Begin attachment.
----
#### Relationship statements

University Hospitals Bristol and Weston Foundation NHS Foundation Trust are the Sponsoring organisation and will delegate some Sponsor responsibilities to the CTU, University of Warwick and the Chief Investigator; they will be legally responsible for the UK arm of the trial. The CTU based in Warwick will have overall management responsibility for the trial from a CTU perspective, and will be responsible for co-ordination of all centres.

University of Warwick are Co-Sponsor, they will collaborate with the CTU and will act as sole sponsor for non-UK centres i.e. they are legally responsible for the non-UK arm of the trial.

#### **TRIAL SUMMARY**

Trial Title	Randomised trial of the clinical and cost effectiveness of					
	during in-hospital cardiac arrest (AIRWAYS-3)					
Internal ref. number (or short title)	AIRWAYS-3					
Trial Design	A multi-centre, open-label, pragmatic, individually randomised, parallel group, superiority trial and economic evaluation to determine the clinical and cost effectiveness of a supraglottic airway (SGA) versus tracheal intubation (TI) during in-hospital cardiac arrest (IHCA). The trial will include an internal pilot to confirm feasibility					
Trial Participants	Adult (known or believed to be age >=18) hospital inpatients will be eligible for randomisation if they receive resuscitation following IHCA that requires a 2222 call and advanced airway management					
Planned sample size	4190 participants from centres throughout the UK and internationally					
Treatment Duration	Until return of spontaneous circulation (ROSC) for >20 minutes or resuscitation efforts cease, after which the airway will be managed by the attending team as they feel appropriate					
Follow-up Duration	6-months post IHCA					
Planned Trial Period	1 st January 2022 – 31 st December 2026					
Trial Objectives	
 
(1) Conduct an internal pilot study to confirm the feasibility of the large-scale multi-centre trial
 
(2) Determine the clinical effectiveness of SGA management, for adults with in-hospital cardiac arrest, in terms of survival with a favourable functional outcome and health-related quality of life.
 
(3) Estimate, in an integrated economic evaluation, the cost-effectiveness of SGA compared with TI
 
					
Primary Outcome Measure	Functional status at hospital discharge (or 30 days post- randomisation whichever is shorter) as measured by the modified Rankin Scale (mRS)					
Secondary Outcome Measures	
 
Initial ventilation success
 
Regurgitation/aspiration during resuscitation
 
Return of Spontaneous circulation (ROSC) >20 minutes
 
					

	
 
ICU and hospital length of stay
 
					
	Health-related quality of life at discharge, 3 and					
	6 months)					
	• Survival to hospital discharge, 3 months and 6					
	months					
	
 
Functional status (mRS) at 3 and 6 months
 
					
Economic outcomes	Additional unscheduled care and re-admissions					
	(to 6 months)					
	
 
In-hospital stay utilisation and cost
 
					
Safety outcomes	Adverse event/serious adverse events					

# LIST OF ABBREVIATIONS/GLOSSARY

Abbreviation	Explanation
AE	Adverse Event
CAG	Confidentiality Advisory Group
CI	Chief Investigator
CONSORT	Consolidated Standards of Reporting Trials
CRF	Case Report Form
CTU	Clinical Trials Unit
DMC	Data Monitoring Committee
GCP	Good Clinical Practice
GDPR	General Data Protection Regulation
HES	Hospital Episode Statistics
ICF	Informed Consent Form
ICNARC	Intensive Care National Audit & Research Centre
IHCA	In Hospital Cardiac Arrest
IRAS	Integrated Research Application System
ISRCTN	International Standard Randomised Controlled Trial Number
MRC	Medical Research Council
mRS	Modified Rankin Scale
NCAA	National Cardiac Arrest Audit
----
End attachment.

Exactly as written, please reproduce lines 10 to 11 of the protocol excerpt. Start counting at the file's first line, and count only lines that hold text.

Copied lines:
Planned sample size	4190 participants from centres throughout the UK and internationally					
Treatment Duration	Until return of spontaneous circulation (ROSC) for >20 minutes or resuscitation efforts cease, after which the airway will be managed by the attending team as they feel appropriate					